People-Centered Research for Social and Environmental Sustainability

AUGUSTIN’S RESEARCH BLOG #3:Evolution of large-scale storage implementation and how it could be improved

Along with the rise of renewable energy, the last decade saw the development of energy storage progressing further. Although pumped hydro storage was already used to balance energy needs in many countries, new solutions like li-ion batteries, thermal storage, flywheels or hydrogen are progressively bringing new opportunities in this sector. Many people see the development of storage necessary for the development of renewables which consequently affects the development of these new storage solutions. Nevertheless, development of storage alone is also becoming a possibility today as the variety of new solutions could help a lot for the development of the energy sector, independently from renewables.

 

In 2017, large scale storage was still largely dominated by pumped hydro with 176 GW. China (32.1 GW), Japan (28.2 GW) and the US (24.2 GW) both represent half of the world capacity, but also take part in the development of new storage solutions like thermal storage, flywheels and CAES (Compressed Air Energy Storage). The development of batteries also became a major center of interest with 1.9 GW of capacity in 2017, mostly from Li-ion batteries. Countries like South Korea and Australia invested a lot in the development of batteries, with the development of the 150 MW Hornsdale power reserve in Australia by Neoen and Tesla for example. Many countries wish to exploit the benefits of combining solar energy with batteries, like Japan who plans to install a FIP scheme this year or India who associates solar PV and batteries in auctions. Since 2019, however due to technical constraints like fires in storage plants in Korea and California, development has slowed down. Though, the biggest problem that storage faces is more related to policy support and market facilitation: because the market is still very young, the processes are complex and the rules sometimes unclear. The recent COVID crisis will also likely further slow the development of storage.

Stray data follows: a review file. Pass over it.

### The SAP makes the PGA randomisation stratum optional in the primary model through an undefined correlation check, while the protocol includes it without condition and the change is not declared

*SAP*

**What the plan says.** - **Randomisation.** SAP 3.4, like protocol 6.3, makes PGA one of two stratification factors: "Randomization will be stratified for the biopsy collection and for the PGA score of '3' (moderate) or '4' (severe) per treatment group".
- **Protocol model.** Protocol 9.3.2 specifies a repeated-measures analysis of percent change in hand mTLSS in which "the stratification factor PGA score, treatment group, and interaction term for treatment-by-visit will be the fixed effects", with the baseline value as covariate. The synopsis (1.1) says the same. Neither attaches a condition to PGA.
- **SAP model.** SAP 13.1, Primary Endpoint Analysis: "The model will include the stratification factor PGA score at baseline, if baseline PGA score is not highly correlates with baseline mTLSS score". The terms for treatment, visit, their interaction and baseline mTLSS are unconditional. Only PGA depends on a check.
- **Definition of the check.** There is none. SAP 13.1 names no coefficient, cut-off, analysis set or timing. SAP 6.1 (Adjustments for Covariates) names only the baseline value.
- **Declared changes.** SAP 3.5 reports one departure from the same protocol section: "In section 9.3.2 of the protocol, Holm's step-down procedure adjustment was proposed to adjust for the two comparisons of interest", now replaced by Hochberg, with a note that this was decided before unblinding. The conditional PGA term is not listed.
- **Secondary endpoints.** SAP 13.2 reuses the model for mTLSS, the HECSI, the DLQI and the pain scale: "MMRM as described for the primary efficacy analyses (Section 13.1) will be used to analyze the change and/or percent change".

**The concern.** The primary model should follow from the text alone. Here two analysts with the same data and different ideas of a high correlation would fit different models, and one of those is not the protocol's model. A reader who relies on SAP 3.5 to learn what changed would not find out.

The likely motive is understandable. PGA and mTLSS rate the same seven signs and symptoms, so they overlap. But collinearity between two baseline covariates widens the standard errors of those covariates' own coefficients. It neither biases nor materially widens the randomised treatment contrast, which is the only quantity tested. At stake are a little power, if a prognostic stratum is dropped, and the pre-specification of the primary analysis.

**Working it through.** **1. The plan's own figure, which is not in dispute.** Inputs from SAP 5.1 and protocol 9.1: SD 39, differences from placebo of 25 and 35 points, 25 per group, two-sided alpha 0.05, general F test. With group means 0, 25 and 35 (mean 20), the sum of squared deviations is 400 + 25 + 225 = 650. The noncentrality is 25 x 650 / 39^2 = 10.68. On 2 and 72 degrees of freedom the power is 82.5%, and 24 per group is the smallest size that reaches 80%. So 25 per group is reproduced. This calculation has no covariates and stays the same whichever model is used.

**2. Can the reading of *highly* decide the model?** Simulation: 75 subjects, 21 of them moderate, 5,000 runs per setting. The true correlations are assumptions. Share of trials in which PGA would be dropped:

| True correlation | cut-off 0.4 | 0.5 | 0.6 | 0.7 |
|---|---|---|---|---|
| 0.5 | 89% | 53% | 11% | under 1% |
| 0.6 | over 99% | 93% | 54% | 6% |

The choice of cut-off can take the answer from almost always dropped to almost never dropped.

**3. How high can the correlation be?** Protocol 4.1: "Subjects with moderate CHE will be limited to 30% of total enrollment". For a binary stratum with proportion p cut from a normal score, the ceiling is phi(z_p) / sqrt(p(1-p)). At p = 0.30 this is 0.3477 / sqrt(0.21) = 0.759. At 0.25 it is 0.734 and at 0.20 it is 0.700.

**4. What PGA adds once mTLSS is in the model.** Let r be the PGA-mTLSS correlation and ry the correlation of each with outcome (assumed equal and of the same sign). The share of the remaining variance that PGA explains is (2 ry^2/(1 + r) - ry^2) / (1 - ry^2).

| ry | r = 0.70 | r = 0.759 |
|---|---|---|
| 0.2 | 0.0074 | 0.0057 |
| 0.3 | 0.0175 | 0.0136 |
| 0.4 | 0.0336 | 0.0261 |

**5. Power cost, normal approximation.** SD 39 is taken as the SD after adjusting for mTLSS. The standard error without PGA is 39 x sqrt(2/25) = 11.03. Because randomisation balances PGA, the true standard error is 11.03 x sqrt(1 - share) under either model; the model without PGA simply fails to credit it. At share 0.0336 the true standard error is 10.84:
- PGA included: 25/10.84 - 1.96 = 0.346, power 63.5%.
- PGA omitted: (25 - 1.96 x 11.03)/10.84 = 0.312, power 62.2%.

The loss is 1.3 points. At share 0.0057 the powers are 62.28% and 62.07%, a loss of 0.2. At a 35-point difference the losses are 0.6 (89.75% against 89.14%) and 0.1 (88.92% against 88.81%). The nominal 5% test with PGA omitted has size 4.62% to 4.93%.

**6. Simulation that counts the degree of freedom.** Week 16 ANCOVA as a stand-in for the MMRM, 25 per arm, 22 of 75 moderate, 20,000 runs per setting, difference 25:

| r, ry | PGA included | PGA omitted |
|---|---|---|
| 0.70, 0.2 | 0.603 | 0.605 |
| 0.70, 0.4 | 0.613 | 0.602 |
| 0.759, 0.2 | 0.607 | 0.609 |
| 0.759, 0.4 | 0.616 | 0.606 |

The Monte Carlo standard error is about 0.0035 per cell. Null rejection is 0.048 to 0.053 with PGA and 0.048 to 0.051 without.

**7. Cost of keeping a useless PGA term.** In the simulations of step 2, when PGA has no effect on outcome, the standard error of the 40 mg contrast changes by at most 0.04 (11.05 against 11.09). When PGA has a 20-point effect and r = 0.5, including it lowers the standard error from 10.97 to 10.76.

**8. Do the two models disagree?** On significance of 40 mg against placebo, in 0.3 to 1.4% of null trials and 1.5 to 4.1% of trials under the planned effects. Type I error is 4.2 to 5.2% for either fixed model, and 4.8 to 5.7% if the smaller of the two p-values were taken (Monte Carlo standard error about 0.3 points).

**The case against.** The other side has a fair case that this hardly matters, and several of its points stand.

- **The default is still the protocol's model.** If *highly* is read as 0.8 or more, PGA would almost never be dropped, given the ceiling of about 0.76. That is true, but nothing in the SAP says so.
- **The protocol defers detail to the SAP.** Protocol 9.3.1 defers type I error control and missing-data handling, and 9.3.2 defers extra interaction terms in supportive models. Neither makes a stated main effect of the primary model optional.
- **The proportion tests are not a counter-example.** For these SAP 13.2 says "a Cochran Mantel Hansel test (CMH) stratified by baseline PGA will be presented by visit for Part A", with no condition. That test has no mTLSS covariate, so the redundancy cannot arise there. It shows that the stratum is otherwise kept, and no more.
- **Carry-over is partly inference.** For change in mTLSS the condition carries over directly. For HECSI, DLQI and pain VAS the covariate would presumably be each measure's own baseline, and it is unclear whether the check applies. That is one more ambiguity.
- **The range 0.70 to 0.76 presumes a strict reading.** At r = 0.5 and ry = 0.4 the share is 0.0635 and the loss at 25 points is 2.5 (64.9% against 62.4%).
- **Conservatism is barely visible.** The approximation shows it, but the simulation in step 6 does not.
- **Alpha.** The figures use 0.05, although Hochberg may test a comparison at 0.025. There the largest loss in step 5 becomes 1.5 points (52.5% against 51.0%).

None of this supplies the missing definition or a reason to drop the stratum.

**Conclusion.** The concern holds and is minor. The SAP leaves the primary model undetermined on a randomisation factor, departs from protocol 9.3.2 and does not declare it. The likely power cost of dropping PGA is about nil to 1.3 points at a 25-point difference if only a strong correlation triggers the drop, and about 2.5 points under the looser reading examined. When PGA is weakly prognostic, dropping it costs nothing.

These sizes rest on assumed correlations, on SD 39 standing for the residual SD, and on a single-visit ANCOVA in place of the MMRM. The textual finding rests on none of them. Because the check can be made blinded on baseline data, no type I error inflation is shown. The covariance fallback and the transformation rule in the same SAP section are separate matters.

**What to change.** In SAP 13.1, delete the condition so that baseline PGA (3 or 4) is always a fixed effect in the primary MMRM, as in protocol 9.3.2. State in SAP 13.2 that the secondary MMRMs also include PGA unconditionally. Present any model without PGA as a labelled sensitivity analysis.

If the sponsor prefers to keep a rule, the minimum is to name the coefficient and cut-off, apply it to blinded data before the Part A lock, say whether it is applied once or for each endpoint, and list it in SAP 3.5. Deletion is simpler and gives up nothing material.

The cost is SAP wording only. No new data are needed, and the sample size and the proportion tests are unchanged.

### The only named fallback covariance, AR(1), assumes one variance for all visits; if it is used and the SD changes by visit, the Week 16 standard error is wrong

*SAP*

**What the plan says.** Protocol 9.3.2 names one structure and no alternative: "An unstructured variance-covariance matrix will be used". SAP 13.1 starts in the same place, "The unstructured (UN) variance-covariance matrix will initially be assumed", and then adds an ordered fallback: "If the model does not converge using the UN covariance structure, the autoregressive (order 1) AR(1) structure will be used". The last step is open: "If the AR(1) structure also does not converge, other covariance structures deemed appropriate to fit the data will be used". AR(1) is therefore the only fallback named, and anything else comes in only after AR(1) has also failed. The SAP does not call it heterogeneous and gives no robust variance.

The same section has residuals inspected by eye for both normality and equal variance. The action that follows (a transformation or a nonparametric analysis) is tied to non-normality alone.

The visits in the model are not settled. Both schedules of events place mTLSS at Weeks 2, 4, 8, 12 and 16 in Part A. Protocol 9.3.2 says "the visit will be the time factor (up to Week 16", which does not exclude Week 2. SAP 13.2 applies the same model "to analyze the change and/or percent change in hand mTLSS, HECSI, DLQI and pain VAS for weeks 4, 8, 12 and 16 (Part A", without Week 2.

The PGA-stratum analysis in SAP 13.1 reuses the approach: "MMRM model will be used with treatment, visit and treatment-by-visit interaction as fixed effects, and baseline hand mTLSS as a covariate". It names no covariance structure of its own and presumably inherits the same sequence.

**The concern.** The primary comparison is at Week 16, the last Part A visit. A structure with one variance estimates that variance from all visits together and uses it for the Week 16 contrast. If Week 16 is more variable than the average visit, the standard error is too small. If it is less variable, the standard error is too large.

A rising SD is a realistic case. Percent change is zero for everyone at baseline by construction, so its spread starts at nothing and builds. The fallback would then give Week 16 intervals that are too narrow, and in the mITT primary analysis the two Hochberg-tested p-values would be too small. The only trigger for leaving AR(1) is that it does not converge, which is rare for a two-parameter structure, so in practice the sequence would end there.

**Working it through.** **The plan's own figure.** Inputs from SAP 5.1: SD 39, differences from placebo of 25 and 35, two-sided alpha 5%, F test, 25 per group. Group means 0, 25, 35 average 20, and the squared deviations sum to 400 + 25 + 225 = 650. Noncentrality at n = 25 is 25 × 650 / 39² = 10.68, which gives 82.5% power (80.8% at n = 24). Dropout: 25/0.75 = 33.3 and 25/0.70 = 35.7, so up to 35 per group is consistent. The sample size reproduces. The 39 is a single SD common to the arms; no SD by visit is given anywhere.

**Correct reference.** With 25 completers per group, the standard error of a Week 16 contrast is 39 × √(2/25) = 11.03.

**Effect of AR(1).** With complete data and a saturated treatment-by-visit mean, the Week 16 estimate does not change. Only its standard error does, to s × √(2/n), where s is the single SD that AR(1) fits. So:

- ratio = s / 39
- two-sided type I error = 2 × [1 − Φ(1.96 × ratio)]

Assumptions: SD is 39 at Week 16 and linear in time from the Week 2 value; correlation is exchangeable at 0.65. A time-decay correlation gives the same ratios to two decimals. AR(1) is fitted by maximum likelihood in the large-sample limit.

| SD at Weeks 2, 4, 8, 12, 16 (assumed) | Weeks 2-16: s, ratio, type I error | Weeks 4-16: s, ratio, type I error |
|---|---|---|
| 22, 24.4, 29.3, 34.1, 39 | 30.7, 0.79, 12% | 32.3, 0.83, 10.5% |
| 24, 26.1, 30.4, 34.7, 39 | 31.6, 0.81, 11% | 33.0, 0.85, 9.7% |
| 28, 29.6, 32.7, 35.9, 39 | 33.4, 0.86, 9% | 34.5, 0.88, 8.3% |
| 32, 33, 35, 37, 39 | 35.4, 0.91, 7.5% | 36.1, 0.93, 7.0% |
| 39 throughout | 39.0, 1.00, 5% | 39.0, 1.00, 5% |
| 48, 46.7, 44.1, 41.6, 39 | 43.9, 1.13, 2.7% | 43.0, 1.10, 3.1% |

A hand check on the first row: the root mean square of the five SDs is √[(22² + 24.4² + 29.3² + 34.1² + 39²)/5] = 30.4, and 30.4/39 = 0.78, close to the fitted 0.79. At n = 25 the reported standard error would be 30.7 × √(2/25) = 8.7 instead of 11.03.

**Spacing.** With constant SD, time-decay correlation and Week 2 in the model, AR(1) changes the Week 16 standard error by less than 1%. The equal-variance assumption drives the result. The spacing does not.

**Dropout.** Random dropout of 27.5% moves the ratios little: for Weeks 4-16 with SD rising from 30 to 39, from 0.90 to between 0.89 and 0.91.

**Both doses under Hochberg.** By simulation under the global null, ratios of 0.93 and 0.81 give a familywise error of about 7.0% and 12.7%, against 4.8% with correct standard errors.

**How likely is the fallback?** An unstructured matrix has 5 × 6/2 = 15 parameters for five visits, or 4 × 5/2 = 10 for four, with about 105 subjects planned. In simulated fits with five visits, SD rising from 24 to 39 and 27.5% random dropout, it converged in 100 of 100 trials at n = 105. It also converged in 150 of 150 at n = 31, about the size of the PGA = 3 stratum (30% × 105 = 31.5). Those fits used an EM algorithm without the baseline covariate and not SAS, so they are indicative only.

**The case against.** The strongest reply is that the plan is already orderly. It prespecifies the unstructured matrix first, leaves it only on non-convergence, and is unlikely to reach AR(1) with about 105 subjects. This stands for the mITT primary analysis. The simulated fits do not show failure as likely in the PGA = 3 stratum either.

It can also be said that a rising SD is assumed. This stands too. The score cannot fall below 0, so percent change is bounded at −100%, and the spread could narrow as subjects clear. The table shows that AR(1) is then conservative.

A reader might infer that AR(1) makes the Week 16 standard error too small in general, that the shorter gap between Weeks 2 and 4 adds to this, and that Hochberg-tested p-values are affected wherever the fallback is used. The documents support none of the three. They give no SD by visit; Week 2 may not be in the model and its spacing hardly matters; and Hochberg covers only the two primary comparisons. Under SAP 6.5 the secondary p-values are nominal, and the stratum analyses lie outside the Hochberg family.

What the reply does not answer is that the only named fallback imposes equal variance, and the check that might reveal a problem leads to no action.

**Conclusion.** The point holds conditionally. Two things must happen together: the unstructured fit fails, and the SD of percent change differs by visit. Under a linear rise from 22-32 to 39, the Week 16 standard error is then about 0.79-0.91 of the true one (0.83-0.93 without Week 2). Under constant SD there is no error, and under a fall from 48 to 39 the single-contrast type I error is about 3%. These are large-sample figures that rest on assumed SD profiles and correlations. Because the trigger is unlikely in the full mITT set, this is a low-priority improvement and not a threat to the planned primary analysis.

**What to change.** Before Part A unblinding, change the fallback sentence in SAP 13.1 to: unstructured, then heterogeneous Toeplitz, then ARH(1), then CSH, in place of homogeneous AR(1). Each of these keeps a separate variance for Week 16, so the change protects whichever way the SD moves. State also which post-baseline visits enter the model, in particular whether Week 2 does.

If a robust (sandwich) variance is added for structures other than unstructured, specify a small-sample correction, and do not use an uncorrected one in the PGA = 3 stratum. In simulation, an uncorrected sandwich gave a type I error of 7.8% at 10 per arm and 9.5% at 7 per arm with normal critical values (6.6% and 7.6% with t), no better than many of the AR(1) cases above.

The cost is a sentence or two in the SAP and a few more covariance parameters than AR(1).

Despite being a very promising field attracting a lot of people, storage development is heavily burdened by unclear legal status and the absence of proper support from the authorities yet. One example is the legislation around uses for storage assets and the position of grid operators in their operation: in the US some states allow grid companies to own and operate storage plants and some not; in China, this is not an option. In EU countries, Australia or Chile, grid companies are authorized to own and operate storage plants but only under specific cases and mostly just in case of emergency. Because this status remains unclear in many cases, using storage as a transmission/distribution asset today is very uncommon, leaving only uses related to load and generation. Another problem is that storage is complicated to define properly due to many potential applications involving many different actors. Consequently, it takes time for authorities to create a proper status for storage in their system. In the EU, the implementation of the Clean Energy Package (CEP, Clean Energy for All Europeans, EU Commission, 2019) now offers the possibility of generation, transmission and load for storage but support is needed to speed up the currently slow development of new projects in member countries. Along with the unclear definition of storage in policies and legal texts, there is another problem related to standardization, especially for batteries. Because of many different internal structures, no particular model has been established yet in order to accelerate the processes for development or dismantling. Finally, due the lack of support schemes and efficient policies, storage providers struggle to develop new projects outside of PPAs. Many providers turn to emergency backup for the grid in order to compensate and gain value by helping distribution (DSO) and transmission grid operators (TSO). However, in order to help storage gain more importance in the future, which will be needed to support the spread of renewables, opportunities from the government would be preferable than TSOs and DSOs. Indeed, TSOs and DSOs will likely compare the costs of new storage solutions and choose according to their expenses. This won’t help the development of new solutions because they need time and experimentations to become more competitive in the first place.